Underwater Web

No lines, no waiting with the Georgia Aquarium's Web-based reservation and ticketing system.

Visitors from around the world come to the Georgia Aquarium to see Beluga whales, piranhas, California sea lions, rare whale sharks from Asia and even African black-footed penguins. But despite the crowds, rarely do visitors wait in line to see these exhibits, thanks to the aquarium’s Web-based reservation and ticketing systems.

There’s also no waiting to apply for a job, volunteer time and services, make a financial donation or book trips for school groups. Every one of these tasks is handled online via the aquarium’s Web site, which functions as the primary connection between the aquarium, which is the world’s largest, and its various sets of patrons.

Developed primarily from off-the-shelf software that was customized to accommodate specific needs, such as online fundraising, the Web site also functions as the aquarium’s administrative heart and soul.

In the aquarium’s first six months of operations, more than 70% of tickets were purchased online. Personnel also managed nearly 1,000 volunteers via the Web site, which lets volunteers schedule their own work hours.

By customizing commercial electronic shopping cart software, the aquarium also created an online donation system that has processed more than $2 million from 40,000-plus donors.

“We’re a relatively small business, so we have to stay pretty much with off-the-shelf software packages,” explains Beach Clark, vice president of information technology at the nonprofit aquarium. “That said, we have seen some pretty significant advantages by either customizing or integrating that software.”

For example, with an integrated online reservation and on-site ticketing system, Clark says, the aquarium is able to manage foot traffic through the 550,000-square-foot building.

“From an operations standpoint, if people can make a reservation and print out tickets at home online, then we could avoid problems that many other aquariums had where everyone showed up at the same time and had to stand in line,” Clark says. “We were successful in eliminating lines to get into the aquarium.”

With online reservations and by issuing time-stamped admission tickets, “we’re also able to manage the capacity of the building so that it stays full,” he adds.

From the beginning, “we knew that a successful advanced-reservation system would be critical to managing the record crowds we expected at the aquarium,” says Clark. Since it opened in November 2005, the aquarium has hosted more than 4 million visitors.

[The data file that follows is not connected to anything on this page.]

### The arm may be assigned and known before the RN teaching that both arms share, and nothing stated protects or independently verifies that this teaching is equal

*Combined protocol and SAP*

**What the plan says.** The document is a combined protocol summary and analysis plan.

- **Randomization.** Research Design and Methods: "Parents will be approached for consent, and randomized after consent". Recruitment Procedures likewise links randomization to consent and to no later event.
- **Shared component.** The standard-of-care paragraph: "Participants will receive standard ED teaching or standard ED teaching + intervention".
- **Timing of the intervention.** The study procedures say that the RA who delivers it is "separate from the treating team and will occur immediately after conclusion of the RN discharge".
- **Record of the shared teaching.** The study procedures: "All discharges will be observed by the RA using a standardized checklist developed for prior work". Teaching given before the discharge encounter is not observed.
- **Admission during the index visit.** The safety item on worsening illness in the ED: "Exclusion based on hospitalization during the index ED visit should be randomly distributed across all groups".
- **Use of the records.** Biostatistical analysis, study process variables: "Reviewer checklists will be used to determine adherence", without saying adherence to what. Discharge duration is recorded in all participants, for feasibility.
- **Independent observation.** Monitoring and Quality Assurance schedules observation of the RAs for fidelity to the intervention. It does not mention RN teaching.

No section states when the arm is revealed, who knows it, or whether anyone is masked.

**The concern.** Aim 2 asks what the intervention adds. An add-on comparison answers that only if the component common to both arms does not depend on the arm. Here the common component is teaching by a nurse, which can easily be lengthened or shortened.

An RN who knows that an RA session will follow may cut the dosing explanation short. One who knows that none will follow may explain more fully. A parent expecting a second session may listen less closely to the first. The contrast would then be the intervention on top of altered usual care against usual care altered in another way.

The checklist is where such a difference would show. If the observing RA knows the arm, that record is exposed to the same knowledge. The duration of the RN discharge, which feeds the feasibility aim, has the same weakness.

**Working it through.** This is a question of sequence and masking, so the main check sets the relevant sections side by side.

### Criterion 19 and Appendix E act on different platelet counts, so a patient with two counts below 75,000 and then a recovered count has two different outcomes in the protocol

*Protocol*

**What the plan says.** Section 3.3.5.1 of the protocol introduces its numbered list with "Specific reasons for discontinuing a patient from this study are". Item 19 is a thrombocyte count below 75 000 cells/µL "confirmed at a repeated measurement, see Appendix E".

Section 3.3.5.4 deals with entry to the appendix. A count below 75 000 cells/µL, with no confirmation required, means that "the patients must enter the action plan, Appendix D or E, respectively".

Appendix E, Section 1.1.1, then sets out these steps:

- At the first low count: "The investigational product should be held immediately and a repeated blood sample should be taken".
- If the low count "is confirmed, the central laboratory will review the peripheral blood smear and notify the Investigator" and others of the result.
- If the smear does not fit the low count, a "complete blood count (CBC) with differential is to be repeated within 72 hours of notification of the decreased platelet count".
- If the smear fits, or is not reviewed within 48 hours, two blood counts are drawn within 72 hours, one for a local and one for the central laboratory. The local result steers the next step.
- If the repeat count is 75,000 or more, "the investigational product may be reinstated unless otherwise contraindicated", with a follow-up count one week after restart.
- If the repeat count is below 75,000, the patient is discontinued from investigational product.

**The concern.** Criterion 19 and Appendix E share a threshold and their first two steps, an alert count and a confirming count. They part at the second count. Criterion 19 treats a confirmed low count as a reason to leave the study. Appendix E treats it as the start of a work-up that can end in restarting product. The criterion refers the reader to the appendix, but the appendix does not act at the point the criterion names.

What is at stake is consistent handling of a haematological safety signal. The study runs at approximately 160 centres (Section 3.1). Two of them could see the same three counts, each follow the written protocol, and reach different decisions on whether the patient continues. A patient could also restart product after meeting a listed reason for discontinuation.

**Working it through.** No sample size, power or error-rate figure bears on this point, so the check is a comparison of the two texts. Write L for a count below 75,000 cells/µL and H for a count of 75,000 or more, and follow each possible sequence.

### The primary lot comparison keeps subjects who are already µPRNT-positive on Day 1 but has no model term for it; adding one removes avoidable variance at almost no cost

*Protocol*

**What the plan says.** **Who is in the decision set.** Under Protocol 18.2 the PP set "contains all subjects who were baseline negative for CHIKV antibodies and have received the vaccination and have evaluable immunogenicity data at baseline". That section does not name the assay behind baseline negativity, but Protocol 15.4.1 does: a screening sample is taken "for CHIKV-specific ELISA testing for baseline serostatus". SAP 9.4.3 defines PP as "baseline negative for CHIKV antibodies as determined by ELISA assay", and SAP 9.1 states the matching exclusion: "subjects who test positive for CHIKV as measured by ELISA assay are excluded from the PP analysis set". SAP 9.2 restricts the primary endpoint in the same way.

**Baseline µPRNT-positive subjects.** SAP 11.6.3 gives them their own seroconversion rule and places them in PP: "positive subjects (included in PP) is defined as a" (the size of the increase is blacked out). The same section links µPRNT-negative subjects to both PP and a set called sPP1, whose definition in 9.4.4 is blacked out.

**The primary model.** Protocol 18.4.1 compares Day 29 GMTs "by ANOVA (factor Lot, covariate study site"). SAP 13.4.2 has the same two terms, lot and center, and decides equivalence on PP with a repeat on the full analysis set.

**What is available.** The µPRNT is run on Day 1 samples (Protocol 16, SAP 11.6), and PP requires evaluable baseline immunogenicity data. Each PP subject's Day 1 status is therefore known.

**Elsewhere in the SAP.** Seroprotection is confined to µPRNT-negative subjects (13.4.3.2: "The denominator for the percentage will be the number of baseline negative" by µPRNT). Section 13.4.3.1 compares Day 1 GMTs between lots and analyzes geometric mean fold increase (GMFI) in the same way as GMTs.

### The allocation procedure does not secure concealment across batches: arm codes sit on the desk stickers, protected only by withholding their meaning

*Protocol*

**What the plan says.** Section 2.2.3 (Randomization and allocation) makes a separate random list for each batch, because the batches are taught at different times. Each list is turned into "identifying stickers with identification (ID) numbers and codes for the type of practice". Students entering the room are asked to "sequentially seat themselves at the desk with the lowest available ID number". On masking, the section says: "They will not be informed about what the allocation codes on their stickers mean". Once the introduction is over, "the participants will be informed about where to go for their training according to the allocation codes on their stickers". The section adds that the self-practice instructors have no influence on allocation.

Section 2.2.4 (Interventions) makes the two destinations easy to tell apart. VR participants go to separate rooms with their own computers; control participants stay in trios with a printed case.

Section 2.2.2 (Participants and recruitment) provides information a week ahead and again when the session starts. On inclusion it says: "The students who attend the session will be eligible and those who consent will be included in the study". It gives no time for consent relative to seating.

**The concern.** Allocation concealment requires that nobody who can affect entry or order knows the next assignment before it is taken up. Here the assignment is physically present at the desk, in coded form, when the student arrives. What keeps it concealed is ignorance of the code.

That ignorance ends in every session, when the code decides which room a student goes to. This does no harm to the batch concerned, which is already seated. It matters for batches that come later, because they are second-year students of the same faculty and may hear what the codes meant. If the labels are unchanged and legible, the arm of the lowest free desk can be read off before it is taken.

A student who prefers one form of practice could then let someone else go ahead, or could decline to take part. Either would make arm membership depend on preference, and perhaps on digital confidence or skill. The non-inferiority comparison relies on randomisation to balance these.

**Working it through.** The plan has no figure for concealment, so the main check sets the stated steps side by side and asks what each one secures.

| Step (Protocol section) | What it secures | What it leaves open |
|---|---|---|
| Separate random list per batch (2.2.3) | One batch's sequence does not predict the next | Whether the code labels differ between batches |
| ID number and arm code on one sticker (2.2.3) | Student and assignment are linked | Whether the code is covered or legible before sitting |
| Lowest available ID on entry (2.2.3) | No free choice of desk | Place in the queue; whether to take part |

Still, the Web site’s performance and value have far surpassed all expectations, says Jeff Swanagan, Georgia Aquarium’s CEO.

Across all aquariums and zoos in the U.S., the previous high for tickets sold online was between 8% and 10% of all sales, Swanagan notes.

“Initially, our numbers were 90% [of tickets sold online]. That has fallen somewhat, to around 60%, but wow, we had never expected it would be this powerful,” he says. “As managers, it enables us to plan ahead — how much staff we’ll need, how much food we’ll need and how we can help guests prepare for their trip.”

Clark explains that online ticket sales were especially high in the beginning because visitors were more cognizant that a brand-new aquarium would attract a lot of people, which would translate into long ticket lines. They were able to circumvent the lines by going to the Web.

Now that the aquarium has been open for a year, visitors, anticipating that lines might be shorter, might not feel the need to buy tickets online, Clark speculates.

From a technical standpoint, none of the applications used by the aquarium’s Web site is especially complex, Clark notes. What is innovative about the implementation is how the applications are customized and integrated — work that was completed by a multiparty team of service providers, including Accenture Ltd. and Spunlogic, an Atlanta-based marketing and technology firm.

The biggest technical challenge was the real-time integration between the Web shopping-cart software and online ticketing, Clark says. “The Web shopping cart was great for products, but it didn’t have the capability to collect date and time information, so we had to customize the package for that,” he says.

The team created an XML-based interface to link the two packages.

A second integration challenge involved customizing a Microsoft SharePoint document library that houses job applications so that it could be accessed by the outside service provider that scores candidates’ submissions. This, too, was done via an XML-based interface.

Enhancements are ongoing. Just recently, the aquarium began offering a feature that lets users download information about all of its various galleries and exhibits from the Web site to their iPods so they can listen to a free personal audio tour when they visit.

“All zoos and aquaria are aggressively adopting the Internet, not just for marketing but [also] for increasing and enhancing the overall experience of their facilities,” says Dennis Kelly, president and CEO of Zoo Atlanta. “I’d say the Georgia Aquarium is at the forefront of utilizing the Web to present a very engaging, customer-friendly front door to their facility.”

Looking ahead, Clark says, the aquarium is aiming to enhance the Web site further so that it can better market to tour operators and local businesses. Among other things, the aquarium wants to partner with other local attractions, including the Atlanta Fulton County Zoo and the World of Coke, to offer tour packages.

“The Web site is a very big priority for us,” Swanagan says. “Everything we do, we want to put on the Web site first.”

See more of the Best in Class special report.

See the list of 2007 Premier 100 winners.

Copyright © 2007 IDG Communications, Inc.

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